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Cannes: Cursed filmmakers explain their use of screenlife

This weekend at the Cannes Film Festival, the Frontières platform will screen a presentation and teaser trailer for Cursed, from Russian directors Salomeya Sobko and Maria Dudko. The film is produced by Maria Zatulovskaya, of Bazelevs. Screenlifer asked the directors how they managed to make a film about teenagers on their own terms and why the screenlife format was right for them.

Salomeya Sobko:

Director, cinematographer, multimedia artist. She graduated in 2012 from Columbia University with a degree in gender studies and anthropology. She last worked on film Listening to Moscow with director Ivan Proskuryakov, which was shown at the Moscow Beat Film Festival in 2015.

Maria Dudko:

Director, artist. She studied at the University of Melbourne, Faculty of Architecture. She is the author of play On the Stage, which was presented in the main competition of the Lyubimovka Young Drama Festival in 2017. She also worked on the 24_Doc TV channel.

OnCursed’s story:

Dudko: This is a story of first love and first betrayal; the protagonists are two young girls who are classmates. The idea of the film came to us when we were working on our online documentary project Young Russia, which also focuses on teenage girls. We went to our dacha [Russian summerhouse] and in two weeks wrote 160 pages of what should have later turned into a Russian-language series about teenagers for teenagers. But after a year of discussion and brainstorming, the project evolved into a full-length movie in English.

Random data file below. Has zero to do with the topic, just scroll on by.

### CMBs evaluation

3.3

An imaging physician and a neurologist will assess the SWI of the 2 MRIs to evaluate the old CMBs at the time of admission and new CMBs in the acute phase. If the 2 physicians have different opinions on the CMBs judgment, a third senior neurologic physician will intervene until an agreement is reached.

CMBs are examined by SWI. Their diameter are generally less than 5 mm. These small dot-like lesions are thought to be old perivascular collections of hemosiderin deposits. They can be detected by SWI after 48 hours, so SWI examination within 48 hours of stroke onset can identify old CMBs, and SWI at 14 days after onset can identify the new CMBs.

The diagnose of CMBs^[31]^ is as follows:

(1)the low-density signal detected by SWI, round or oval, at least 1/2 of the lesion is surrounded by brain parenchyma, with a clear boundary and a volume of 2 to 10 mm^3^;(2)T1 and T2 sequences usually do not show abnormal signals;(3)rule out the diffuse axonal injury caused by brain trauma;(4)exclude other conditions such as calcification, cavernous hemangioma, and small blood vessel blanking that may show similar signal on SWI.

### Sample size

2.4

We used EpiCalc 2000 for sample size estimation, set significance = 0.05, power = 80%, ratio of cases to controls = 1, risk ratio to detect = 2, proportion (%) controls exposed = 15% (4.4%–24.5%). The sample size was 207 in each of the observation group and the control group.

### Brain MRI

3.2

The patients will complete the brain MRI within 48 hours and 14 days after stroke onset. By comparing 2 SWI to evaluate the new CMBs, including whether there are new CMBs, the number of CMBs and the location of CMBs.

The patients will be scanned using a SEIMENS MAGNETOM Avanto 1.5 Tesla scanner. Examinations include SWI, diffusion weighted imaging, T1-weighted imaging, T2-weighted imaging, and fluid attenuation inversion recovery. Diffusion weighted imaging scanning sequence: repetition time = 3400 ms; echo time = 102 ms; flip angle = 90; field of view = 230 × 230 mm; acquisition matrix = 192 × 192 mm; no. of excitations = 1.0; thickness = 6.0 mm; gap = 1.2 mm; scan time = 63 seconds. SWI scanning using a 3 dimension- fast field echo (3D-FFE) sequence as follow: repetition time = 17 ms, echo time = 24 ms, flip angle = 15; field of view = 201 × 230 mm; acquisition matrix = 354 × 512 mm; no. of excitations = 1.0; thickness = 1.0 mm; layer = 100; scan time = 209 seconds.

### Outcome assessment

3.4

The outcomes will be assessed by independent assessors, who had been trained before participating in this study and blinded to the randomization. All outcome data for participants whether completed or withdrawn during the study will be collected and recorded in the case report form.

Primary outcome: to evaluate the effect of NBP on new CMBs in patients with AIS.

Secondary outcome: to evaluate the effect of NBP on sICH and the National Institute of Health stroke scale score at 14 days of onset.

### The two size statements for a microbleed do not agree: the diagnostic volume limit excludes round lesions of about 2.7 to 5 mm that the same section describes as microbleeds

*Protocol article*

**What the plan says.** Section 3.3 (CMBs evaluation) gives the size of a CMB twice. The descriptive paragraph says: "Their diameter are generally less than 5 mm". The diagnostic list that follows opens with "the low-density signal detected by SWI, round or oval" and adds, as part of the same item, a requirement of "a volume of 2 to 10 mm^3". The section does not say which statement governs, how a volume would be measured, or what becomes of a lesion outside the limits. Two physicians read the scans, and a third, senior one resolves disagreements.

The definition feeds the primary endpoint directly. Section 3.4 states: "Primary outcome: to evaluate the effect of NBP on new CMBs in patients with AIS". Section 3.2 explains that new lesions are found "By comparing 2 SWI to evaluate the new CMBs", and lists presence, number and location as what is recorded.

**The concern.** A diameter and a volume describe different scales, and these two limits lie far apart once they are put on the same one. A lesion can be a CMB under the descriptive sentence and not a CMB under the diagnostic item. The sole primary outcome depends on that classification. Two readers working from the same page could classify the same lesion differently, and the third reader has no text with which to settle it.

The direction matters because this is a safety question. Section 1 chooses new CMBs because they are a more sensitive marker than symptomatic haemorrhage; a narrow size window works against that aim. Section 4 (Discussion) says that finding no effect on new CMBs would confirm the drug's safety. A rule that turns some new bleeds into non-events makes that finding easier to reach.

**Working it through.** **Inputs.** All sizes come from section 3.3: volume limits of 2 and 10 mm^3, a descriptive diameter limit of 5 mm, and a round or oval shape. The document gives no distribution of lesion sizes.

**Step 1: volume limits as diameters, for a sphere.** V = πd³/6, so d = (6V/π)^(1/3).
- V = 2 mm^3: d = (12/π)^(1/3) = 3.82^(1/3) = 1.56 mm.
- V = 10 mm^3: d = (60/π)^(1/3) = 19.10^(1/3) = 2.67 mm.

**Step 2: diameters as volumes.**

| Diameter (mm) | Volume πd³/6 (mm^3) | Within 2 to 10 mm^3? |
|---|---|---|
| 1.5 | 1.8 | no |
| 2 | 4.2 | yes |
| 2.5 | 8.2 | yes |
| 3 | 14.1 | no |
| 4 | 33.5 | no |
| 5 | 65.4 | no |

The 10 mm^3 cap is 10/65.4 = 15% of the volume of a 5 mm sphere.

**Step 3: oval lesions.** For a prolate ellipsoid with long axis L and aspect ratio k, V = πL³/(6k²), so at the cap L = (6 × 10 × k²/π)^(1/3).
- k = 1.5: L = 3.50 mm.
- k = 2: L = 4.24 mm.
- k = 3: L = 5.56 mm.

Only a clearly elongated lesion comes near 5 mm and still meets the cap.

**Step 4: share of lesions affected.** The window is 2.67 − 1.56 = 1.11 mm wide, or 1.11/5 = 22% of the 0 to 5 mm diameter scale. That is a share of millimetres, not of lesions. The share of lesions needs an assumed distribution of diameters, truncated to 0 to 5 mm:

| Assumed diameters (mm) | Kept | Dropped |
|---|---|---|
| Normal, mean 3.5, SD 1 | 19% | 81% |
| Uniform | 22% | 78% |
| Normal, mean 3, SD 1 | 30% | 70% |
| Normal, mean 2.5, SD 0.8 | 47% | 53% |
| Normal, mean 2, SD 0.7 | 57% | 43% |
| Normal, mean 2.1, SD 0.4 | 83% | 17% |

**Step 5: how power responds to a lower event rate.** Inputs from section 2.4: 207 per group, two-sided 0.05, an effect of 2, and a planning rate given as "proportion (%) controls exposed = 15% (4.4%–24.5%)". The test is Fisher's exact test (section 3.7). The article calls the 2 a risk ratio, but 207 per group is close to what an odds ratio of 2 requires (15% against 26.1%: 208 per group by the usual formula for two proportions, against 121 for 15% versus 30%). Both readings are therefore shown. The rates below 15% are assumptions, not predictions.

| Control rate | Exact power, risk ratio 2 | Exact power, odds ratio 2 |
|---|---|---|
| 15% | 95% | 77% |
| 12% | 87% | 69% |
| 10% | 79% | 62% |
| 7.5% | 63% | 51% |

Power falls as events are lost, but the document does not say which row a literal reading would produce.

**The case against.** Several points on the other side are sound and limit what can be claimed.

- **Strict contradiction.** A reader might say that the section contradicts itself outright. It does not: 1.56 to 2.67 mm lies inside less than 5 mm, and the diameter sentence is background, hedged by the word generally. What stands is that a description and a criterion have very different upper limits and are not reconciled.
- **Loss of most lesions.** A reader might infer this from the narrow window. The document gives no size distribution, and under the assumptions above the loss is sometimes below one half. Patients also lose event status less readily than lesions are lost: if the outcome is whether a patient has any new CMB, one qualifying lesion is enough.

Sobko: The film will present a number of mystical elements that the main characters face; hence it is called Cursed.

Why they opted for screenlife:

Dudko: The choice of format was quite logical, since we wanted to tell a story about teenagers, about their subjectivity and inner world. It’s not a secret to anyone that teenagers spend a lot of time with their devices. It’s not that we think this is bad — quite the opposite. For us as directors, this gives opportunities for new visual techniques and narrative possibilities. A year before this project, I watched a lot of streams that I then used to edit some stories. I am convinced that the format of “life on the screen” is an extremely exciting challenge to cinematic language.

Sobko: While working on Young Russia, we talked to our protagonists about life on the Internet and how they express themselves in social networks. But visualizing it turned out to be quite challenging, since we were using many techniques for the first time. We spent so much time on Instagram, flipping through the teenagers’ pages, that it seems we ourselves ended up mastering their language well.

On the difficulties of working in screenlife:

Dudko: In traditional cinema, unlike screenlife, characters almost never interact directly with the viewer. Our film takes place on the devices’ screens, and each character communicates with their phone in his or her own way, which constructs his or her identity. This is a significant part of the story and one of the themes explored in the film.

Sobko: Another difficulty that we managed to turn to our advantage is that many scenes of the film were originally made in a vertical format. Using creative tricks and clipping techniques, we combined several vertical elements, which ultimately allowed us to achieve the desired effect.

Tips for first-time directors:

Dudko: It seems to me that the main thing is a good script, written about what is important to you. You either make that or die.

Sobko: I would add that you need to write about those sincere, sometimes ugly and uncomfortable things that we ourselves do on the Internet. This is the only thing that can create a sense of reality in what is happening.I

Nikita Kalashnik

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